When Thailand’s ‘Budget Palace’ Is Not a Palace at All

Thais can spend money at their own expense at the “budget palace”, a private “house of poverty” in Bangkok that has been in operation for two years and has become a symbol of Thai social and political dysfunction.

As the economy recovers from a decade of austerity, the country is scrambling to restore social mobility and rebuild public services, while keeping the monarchy in place.

The palace has been criticized for not doing enough to support the poorest families, including by failing to provide basic necessities like housing, education, and healthcare.

In January, the government released a report showing the palace was not performing as expected and was facing “serious financial difficulties”.

Now, with the monarchy on life support, the palace is looking to get off the brink.

The palace is home to the country’s richest people, and its lavish lifestyle has come under fire for not providing enough financial support to the poorest.

It was not clear whether the government would be able to afford to maintain the palace for two more years.

The government said it was committed to the palace and would work with the private sector to improve its facilities and services, but it was not immediately clear if the government was still willing to pay for the repairs.

The “budget Palace” is a private residence where the wealthy can go for lavish private parties, such as weddings, barbecues, and the like.

The house, known locally as the “bazaar palace”, was officially opened in May 2016, and has been the scene of many lavish events in recent years.

In March 2017, for instance, more than 5,000 people attended a wedding at the palace.

The Palace has been used as a political football in the past.

The monarchy has a monopoly on running the country and has dominated the political arena, but the palace’s financial woes are raising concerns about its future.

“There is a lot of talk that the monarchy is about to go,” says Kannan Palit, a Bangkok-based journalist.

“This palace is the symbol of the political and economic crisis in Thailand.

This is the place where politicians are meeting.

People in this palace are not even able to meet with their families.

They don’t even have access to food.”

The royal family is now struggling to make ends meet, and many of its assets are now owned by private individuals.

Last month, a court ruling allowed the royal family to sell off the palace, with its property and other assets including cars, jewellery, and jewelry jewelry boxes.

This means that the royal estate is now largely held by private people and the palace cannot afford to keep it.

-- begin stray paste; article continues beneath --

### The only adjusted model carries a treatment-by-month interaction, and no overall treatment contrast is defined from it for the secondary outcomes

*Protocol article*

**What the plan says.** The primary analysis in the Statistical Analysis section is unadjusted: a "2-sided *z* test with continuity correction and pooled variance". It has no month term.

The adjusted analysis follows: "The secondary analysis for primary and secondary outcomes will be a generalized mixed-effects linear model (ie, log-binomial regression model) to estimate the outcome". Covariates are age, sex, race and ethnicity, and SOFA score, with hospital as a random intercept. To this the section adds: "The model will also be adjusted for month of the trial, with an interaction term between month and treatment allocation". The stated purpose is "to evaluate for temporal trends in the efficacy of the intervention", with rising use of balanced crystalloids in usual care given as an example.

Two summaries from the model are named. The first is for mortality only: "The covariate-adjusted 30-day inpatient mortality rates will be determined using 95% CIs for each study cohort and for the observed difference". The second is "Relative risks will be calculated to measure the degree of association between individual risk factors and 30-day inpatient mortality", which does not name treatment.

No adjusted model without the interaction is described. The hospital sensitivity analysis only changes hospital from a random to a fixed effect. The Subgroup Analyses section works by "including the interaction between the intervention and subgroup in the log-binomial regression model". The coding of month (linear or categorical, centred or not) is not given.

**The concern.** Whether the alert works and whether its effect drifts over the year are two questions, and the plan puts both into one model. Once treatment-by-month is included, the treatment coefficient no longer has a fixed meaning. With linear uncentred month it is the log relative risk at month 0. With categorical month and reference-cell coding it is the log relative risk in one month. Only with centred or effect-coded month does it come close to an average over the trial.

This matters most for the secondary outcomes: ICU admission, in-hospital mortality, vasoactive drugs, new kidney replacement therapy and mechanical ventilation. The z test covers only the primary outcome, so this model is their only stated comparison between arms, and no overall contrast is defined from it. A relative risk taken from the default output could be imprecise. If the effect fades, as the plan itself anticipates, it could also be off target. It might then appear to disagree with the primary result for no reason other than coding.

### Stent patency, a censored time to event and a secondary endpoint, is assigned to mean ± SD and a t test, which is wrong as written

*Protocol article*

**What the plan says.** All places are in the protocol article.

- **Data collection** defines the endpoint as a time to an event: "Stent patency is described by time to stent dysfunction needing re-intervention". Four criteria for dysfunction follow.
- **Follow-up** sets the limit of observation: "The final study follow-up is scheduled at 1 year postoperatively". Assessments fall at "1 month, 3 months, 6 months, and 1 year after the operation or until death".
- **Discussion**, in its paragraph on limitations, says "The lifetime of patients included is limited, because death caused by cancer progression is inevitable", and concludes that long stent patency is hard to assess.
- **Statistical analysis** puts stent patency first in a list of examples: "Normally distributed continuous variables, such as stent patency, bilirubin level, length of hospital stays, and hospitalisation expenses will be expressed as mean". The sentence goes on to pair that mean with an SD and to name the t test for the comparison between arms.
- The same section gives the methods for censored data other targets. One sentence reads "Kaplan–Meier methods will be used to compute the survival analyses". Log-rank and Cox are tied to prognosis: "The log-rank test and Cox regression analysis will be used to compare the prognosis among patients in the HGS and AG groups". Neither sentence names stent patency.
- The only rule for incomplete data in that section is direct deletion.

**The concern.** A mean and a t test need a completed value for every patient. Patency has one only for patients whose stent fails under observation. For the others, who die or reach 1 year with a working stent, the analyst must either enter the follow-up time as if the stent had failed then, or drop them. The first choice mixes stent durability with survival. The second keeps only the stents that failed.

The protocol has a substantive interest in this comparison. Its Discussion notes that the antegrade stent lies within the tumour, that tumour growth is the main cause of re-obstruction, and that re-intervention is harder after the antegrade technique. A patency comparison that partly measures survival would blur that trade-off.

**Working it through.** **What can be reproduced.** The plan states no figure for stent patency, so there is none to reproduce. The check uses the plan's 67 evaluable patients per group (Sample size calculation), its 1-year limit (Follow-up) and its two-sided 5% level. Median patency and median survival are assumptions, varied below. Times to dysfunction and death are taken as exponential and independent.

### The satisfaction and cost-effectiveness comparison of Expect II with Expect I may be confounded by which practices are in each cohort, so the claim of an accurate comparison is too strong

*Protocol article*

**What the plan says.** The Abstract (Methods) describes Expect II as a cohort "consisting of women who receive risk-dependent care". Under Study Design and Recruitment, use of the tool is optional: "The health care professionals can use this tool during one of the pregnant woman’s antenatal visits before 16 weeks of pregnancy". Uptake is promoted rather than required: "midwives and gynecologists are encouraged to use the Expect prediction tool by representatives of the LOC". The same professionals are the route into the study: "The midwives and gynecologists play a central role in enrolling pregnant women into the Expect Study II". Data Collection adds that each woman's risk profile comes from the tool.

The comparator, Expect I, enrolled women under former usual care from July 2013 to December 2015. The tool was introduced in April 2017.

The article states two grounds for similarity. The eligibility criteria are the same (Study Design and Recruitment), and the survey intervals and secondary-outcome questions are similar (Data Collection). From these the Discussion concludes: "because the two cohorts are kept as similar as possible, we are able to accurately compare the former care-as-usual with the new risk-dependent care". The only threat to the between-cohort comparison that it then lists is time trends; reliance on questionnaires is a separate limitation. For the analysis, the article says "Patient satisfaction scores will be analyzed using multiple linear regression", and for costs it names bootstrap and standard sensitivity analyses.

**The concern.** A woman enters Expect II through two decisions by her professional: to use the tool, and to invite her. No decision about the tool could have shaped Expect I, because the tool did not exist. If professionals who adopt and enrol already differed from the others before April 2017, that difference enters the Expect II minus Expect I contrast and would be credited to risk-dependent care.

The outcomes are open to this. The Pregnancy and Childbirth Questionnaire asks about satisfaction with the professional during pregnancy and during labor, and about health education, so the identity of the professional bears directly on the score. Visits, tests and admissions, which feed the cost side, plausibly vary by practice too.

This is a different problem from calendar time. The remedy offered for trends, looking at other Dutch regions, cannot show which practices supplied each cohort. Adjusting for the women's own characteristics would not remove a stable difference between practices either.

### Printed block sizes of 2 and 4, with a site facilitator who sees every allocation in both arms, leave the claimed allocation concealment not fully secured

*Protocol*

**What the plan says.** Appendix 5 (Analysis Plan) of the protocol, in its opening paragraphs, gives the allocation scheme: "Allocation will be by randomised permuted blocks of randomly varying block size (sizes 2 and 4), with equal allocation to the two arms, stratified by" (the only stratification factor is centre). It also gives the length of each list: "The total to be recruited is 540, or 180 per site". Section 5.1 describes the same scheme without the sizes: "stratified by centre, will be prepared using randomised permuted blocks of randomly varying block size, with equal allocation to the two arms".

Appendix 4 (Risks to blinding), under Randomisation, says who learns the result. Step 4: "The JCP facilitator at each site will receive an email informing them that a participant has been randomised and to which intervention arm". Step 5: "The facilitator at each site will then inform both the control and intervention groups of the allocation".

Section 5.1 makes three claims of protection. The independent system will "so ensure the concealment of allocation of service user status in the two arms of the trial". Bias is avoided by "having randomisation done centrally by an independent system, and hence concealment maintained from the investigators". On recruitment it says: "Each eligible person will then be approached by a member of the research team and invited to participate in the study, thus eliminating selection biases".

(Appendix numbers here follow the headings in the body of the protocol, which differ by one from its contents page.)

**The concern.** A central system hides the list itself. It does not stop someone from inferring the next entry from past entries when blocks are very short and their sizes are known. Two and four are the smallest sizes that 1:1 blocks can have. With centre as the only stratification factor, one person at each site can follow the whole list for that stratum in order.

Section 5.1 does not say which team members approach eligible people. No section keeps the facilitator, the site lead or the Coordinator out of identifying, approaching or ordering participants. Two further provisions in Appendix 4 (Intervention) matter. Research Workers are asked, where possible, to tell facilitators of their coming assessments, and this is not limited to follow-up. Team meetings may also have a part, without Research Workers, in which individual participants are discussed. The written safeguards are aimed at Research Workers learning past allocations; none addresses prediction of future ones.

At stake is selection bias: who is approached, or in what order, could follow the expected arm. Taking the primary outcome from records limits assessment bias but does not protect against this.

The royal family was forced to sell most of its properties to raise funds for its emergency relief efforts and has also been forced to borrow from the countrys financial institutions to fund the palace repairs.

“We have a huge debt load and are still paying interest on the loans,” Palit says.

“The palace was built for a purpose: to support social mobility in Thailand.”

When the palace opened in April, it was only known as a luxury property, but many people who used to be wealthy saw it as an opportunity to have a luxurious home.

“When you see people coming and going from the palace at the moment, the public is going to be very angry,” says Vangmoo Jang, a social commentator and blogger.

“People are not used to the royal lifestyle.

They’ve never seen it in Thailand before.”

For some, the royal household is an economic lifeline.

“It’s a lot cheaper to pay off the debt than buy a luxury house,” says Rachael Catt, a senior researcher at the Bangkok-headquartered Economic Research Institute.

Some have also suggested the palace might have become a political pawn, and that the palace could be used to pressure the government to address social and economic issues.

There are fears that the economic crisis could eventually force the government and the monarchy to split.

“One of the main issues is the royal debt,” says Duan Thim, an associate professor at the School of Business Administration at Thailand University.

“I think the monarchy has the ability to pay the debt but is unable to because the monarchy was built on the backs of the poor.

If the monarchy starts to take over from the rich, the economy will suffer and Thailand will be plunged into a financial crisis.

The problem is that the economy is already in the middle of a financial collapse.

In February, the monarchy announced that it would step down in March, but that would not mean the monarchy would leave the country.

Instead, the state will continue to run the palace until the end of the year.

A palace is supposed to be a private institution that has no power,” says Nong Sengkang, an American political activist. “In the